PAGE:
The Republic of Genoa (Italian: Repubblica di Genova; Ligurian: Repúbrica de Zêna [ɾeˈpybɾika de ˈzeːna]; Latin: Res Publica Ianuensis) was an independent state and maritime republic from the 11th century to 1797 in Liguria on the northwestern Italian coast, incorporating Corsica from 1347 to 1768, and numerous other territories throughout the Mediterranean and the Black Sea.

Known as "la Superba" ("the Superb one"), "la Dominante" ("The Dominant one"), "la Dominante dei mari" ("the Dominant of the Seas"), and "la Repubblica dei magnifici" ("the Republic of the Magnificents"). From the 11th century to 1528 it was officially known as the "Compagna Communis Ianuensis" and from 1580 as the "Serenissima ("Most Serene") Republic of Genoa".

During the late Middle Ages, the Republic of Genoa was a major commercial power in the Mediterranean and Black Sea, while between the 16th and 17th centuries it was one of the major financial centers in Europe.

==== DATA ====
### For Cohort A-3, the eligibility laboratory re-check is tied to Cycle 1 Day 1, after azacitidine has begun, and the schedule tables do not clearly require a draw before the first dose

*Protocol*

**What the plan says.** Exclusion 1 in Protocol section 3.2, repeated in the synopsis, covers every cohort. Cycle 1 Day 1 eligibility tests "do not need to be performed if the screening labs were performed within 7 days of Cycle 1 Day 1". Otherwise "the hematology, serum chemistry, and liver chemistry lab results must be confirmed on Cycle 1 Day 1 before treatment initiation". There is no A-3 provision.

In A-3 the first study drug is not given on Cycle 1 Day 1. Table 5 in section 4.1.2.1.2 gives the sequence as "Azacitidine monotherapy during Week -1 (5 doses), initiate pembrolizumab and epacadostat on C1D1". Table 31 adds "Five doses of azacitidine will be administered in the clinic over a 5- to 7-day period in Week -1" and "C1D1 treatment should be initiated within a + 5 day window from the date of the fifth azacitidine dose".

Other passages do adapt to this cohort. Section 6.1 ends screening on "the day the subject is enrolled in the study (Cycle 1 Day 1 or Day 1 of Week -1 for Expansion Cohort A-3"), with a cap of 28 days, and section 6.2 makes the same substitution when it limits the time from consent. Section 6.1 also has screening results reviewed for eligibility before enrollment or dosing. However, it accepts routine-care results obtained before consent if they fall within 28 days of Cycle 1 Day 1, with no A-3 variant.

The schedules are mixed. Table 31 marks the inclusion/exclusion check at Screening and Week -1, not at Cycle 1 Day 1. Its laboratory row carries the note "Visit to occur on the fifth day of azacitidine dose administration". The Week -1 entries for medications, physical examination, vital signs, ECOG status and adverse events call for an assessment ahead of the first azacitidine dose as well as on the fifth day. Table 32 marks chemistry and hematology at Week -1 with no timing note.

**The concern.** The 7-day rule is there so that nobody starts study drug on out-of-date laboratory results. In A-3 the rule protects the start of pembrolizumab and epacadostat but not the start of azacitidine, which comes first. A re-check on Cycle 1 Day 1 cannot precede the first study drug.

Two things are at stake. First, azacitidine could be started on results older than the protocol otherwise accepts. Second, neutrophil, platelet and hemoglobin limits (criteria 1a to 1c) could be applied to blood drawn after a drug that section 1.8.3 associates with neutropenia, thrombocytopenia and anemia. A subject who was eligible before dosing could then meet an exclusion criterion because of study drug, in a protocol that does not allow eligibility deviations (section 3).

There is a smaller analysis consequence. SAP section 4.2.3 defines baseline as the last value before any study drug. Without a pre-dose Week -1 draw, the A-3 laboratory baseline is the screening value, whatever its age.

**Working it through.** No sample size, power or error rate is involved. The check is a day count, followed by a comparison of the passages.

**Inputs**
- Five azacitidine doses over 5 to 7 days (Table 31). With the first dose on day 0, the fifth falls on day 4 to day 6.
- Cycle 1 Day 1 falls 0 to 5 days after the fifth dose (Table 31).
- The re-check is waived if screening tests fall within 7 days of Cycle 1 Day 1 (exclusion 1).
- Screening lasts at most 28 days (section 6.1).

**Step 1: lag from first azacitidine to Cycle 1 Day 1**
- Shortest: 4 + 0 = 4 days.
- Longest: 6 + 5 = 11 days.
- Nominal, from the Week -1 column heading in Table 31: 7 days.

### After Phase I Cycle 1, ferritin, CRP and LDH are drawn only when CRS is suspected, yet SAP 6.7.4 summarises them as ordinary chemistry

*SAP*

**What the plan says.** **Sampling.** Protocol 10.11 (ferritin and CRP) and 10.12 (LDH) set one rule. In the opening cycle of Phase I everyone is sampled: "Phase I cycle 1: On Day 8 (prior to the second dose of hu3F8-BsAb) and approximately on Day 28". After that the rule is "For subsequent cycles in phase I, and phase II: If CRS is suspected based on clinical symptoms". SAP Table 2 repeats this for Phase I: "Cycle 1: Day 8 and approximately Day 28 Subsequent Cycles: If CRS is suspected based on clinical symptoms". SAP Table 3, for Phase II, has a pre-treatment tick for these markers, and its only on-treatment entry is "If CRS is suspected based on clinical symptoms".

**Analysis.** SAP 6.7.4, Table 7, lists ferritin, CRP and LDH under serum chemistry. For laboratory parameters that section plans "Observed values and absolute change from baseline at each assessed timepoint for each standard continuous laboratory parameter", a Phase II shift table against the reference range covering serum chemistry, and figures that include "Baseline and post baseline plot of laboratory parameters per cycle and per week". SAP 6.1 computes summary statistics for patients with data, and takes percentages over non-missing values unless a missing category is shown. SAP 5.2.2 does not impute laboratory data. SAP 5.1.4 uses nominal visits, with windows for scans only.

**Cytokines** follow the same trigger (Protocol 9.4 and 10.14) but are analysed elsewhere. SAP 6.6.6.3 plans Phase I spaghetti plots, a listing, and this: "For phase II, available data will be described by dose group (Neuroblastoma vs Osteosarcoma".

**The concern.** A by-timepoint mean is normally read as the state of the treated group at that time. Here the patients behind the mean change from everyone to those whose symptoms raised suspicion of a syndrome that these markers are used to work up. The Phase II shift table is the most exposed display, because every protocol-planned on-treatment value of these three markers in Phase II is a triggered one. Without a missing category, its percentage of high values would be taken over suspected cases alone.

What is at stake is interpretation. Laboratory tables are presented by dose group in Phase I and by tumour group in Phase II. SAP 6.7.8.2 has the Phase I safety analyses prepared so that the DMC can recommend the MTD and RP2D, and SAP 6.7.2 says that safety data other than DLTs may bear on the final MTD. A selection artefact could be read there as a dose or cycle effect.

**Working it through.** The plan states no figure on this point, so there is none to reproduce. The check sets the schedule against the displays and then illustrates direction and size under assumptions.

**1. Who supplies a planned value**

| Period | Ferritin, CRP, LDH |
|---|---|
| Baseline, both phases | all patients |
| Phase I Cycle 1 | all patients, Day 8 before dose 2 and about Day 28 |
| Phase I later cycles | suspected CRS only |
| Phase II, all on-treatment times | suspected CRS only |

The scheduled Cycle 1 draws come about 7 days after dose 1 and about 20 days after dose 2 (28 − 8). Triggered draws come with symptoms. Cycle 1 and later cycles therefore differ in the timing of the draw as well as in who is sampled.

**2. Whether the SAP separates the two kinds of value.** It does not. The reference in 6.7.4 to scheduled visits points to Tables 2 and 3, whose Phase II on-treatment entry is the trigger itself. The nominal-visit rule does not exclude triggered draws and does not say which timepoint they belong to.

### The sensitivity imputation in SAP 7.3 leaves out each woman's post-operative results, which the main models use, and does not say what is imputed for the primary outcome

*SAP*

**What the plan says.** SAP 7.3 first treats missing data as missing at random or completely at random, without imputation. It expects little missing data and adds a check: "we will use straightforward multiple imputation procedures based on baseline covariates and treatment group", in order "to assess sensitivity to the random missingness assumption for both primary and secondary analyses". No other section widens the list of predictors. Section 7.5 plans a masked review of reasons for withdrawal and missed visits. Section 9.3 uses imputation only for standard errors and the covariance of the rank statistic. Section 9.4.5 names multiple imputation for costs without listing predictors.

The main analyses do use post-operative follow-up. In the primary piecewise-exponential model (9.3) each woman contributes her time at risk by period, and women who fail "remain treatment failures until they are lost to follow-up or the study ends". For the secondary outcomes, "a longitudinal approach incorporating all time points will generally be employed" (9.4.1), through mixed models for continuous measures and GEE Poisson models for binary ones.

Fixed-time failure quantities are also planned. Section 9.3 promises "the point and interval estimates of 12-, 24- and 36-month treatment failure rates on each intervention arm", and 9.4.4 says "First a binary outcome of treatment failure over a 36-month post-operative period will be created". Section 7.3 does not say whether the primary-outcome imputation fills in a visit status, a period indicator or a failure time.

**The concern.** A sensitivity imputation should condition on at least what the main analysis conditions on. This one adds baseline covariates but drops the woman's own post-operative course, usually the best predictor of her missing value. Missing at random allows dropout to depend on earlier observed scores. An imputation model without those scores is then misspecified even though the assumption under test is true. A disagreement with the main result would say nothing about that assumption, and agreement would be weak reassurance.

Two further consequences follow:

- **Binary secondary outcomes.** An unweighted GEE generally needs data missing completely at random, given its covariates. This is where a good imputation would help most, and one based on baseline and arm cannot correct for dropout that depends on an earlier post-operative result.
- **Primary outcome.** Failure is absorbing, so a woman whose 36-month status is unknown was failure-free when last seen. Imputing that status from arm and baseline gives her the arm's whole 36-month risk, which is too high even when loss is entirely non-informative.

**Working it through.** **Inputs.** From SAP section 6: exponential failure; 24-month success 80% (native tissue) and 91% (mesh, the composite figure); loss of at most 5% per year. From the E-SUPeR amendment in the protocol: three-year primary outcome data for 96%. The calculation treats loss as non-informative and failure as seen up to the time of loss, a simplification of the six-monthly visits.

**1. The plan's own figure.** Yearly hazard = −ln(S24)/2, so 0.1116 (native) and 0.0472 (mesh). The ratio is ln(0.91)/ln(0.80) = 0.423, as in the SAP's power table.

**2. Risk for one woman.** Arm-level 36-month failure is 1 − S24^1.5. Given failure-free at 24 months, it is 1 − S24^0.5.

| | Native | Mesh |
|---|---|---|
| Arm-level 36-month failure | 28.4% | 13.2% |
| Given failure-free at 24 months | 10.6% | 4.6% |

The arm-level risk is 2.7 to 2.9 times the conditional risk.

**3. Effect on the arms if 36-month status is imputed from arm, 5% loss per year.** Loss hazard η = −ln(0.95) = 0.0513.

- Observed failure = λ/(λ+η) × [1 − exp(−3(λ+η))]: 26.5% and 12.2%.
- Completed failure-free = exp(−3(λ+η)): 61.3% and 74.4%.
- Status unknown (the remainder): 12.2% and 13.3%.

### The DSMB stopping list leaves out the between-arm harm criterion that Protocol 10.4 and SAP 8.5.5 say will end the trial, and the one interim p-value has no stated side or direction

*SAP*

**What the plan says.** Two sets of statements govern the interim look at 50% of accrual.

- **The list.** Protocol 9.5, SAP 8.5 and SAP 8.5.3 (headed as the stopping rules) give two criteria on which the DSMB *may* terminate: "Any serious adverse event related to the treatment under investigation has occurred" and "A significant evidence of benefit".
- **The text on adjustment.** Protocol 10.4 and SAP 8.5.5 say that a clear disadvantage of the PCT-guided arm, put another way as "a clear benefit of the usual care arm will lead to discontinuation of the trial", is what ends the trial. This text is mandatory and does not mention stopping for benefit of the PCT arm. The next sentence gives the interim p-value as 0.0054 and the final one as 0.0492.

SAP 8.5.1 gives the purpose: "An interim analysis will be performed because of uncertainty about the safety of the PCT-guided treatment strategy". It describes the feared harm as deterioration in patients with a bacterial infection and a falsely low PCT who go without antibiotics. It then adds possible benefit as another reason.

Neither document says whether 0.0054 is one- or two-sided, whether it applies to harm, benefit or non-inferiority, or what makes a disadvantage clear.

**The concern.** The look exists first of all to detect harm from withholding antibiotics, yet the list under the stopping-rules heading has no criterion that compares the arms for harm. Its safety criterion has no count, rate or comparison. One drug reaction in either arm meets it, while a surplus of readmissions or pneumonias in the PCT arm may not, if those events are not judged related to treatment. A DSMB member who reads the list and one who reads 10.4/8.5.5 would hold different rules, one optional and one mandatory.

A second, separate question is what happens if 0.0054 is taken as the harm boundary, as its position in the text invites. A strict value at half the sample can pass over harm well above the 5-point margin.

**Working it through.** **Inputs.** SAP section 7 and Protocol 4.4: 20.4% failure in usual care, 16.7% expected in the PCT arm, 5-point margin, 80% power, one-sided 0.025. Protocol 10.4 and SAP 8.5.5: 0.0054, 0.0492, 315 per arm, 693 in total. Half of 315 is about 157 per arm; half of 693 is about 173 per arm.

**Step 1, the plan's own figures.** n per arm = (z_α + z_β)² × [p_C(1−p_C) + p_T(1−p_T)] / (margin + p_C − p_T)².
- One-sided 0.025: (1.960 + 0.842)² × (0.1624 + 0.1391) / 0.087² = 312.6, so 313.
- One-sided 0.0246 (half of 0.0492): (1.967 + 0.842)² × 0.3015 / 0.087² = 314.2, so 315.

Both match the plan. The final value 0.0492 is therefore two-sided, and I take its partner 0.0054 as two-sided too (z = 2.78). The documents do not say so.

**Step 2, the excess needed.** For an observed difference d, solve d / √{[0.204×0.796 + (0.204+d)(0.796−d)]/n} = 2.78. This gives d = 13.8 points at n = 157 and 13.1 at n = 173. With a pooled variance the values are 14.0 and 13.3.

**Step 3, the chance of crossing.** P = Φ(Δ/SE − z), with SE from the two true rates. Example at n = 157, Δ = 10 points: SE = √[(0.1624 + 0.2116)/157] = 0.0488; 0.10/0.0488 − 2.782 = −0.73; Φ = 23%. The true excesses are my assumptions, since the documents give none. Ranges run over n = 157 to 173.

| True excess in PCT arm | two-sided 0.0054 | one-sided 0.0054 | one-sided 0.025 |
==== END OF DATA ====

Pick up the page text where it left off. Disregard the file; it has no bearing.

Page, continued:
It was a celebrated maritime republic and today its coat of arms is depicted in the flag of the Italian Navy. In 1284, Genoa fought victoriously against the Republic of Pisa in the battle of Meloria for the dominance over the Tyrrhenian Sea, and it was an eternal rival of Venice for dominance in the Mediterranean Sea.

From 1339 until the state's extinction in 1797 the ruler of the republic was the Doge, originally elected for life, after 1528 was elected for terms of two years. However, in actuality, the Republic was in fact an oligarchy ruled by a small group of merchant families, from whom the doges were selected.

The republic began when Genoa became a self-governing commune in the 11th century and ended when it was conquered by the French First Republic under Napoleon and replaced with the Ligurian Republic. The Ligurian Republic was annexed by the First French Empire in 1805; its restoration was briefly proclaimed in 1814 following the defeat of Napoleon, but it was ultimately annexed by the Kingdom of Sardinia in 1815.